Many of the above-mentioned nucleic acid drugs comprise nucleotides modified at the 2’-position to confer biostability, high antisense-binding affinity and favourable physicochemical, pharmacological and immunological properties4. However, the increased steric bulk of some of these modifications makes them difficult or impossible to be incorporated by natural polymerases as the large 2’-modifications exhibit steric clashes with the internal primer-template-binding funnel of the polymerase. Indeed, it has been known for some time that steric control is one of the most important mechanisms by which polymerases impart specificity and selectivity—for example, replicative DNA polymerases exclude ribonucleotides from incorporation into the genome by an active site steric gate residue5 despite the up to 100-fold higher cytoplasmic concentration of e.g., ATP compared to dATP6.

Fig. 1 The nucleic acid chemistries pertinent to this study. a) RNA, b) 2’-O-methyl-RNA (2’OMe-RNA), and c) 2’-O-(2-methoxyethyl)-RNA (MOE-RNA). Shown are chemical representations of the three structures (top row) and space-filling representations based on the X-ray structure of an MOE-RNA duplex (PDB ID 468D) viewed from the side (centre row) and the top (bottom row) with 2’OMe groups in cyan and MOE groups in orange. Note the increasing steric demand of the 2’-modification protruding into the minor groove.

One of the candidate 2’-modifications, 2’-O-methyl (2’OMe), had attracted considerable attention and polymerase engineering efforts had yielded polymerases with increasingly efficient synthesis activity for 2’OMe-RNA7–12. Another important modification used in antisense oligonucleotide therapeutics is the related but much bulkier 2’-O-(2-methoxyethyl)-RNA (MOE-RNA), which had thus far been impossible to synthesise enzymatically.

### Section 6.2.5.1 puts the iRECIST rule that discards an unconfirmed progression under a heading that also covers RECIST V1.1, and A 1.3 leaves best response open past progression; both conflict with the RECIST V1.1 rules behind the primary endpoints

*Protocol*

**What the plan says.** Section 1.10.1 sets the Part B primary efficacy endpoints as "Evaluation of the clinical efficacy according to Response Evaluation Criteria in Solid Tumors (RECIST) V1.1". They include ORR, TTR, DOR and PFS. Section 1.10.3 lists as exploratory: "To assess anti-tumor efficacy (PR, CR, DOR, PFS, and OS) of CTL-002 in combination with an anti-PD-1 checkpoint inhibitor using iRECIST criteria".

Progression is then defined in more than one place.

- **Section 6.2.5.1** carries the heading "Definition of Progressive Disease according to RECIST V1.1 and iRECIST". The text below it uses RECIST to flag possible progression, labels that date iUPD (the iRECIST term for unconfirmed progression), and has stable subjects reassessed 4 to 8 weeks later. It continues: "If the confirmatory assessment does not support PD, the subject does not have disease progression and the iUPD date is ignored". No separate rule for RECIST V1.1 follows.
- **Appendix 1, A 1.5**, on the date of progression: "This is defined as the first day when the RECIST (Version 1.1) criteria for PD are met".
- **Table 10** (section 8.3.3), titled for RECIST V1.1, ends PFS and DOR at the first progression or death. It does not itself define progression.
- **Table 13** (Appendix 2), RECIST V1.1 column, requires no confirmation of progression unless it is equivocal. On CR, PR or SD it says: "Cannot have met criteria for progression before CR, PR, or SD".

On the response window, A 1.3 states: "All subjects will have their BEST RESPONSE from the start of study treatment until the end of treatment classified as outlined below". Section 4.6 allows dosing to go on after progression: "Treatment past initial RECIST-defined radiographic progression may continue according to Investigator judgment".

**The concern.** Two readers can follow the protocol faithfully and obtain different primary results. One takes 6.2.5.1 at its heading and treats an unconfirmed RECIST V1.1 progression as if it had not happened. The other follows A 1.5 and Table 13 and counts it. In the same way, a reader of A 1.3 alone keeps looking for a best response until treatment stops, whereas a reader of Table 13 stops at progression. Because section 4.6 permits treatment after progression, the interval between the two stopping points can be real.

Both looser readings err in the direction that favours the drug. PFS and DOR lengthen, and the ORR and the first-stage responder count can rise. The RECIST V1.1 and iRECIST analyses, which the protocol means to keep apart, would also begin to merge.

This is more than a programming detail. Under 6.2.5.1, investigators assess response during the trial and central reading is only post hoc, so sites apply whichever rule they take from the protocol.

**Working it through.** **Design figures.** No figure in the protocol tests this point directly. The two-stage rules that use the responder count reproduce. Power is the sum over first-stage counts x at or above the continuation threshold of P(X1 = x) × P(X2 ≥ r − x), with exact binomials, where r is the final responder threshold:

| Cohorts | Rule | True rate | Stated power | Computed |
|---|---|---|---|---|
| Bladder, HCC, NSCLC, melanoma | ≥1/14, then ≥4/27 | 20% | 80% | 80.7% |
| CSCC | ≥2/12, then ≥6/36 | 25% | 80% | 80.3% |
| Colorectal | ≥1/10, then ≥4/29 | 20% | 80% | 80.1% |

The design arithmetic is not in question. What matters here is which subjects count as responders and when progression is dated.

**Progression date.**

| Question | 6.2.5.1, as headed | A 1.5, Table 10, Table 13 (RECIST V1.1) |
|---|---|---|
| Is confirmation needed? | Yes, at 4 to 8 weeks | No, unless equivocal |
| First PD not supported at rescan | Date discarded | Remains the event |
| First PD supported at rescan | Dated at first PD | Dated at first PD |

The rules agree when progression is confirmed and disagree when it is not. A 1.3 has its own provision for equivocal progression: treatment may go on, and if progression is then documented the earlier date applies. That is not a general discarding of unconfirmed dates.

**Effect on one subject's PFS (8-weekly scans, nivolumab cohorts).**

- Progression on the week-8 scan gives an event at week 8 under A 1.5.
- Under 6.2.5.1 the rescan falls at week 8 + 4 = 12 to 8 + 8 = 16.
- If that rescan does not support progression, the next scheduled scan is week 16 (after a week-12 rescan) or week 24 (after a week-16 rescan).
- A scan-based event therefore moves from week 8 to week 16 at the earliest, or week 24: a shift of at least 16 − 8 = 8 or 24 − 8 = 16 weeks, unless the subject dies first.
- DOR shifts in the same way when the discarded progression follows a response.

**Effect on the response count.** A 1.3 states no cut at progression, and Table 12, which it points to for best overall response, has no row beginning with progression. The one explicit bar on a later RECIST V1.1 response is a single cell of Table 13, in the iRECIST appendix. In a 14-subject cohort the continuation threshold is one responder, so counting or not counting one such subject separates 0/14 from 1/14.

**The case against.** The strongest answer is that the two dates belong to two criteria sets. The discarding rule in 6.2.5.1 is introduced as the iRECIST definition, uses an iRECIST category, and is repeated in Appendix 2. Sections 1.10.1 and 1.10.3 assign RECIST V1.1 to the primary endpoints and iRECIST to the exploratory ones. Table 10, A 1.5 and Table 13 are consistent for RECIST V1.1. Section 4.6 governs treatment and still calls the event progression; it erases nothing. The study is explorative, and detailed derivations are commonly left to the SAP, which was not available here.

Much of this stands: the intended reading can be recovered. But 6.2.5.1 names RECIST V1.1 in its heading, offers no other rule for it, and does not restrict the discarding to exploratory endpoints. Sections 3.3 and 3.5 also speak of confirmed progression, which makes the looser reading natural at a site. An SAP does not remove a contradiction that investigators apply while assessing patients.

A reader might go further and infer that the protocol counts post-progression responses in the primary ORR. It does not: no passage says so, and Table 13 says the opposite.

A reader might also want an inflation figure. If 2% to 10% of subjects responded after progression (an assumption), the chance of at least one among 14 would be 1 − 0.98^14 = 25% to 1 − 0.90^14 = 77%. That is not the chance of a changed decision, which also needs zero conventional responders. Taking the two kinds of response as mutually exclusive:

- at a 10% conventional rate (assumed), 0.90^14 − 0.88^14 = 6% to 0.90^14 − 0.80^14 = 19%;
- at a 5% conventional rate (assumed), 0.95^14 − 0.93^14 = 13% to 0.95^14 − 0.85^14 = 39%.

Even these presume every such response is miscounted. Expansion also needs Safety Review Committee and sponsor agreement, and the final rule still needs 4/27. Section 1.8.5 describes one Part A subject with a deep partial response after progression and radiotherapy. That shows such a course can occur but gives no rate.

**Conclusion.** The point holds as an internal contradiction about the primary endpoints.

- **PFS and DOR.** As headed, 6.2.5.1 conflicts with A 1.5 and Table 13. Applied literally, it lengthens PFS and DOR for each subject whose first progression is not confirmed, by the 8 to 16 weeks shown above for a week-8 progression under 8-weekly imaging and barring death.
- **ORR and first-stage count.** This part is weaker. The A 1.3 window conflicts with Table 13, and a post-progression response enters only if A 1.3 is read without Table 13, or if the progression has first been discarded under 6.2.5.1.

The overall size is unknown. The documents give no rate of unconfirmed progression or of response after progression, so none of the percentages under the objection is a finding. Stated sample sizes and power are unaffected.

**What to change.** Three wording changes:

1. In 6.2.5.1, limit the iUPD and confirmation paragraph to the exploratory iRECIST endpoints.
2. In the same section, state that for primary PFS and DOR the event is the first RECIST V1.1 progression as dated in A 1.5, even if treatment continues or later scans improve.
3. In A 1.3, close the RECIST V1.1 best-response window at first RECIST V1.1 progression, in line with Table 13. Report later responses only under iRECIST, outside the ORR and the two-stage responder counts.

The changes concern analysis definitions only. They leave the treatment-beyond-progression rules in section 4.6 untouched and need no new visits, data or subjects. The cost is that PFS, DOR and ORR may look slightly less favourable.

We set out to engineer high-efficiency polymerase tools enabling rapid and efficient synthesis of both 2’OMe- and MOE-RNA and unlocking in vitro evolution experiments in these nucleic acid chemistries. Building on a B-family (polB) polymerase from the hyperthermophilic archaeon Thermococcus gorgonarius previously engineered in our lab for primer-dependent RNA synthesis13,14, we used semi-rational structure-based engineering of a static polymerase model derived from the structure of the closely related DNA polymerase from T. kodakarensis15 to engineer a variant that would be capable of 2’-modified RNA synthesis. 2’-modifications like 2’OMe protrude into the minor groove, and in our model, we observed multiple steric clashes between the 2’-modifications and polymerase residues proximal to or contacting the nascent (primer) strand. Interestingly, some of these residues are part of previously-described motifs16,17 that are highly conserved in polB polymerases across all phyla. When mutated to amino acids with smaller side chains, two of these residues showed a striking synergistic increase in 2’OMe-RNA synthesis activity. Therefore, we termed these two conserved positions a nascent strand steric gate, which complements the classic steric gate.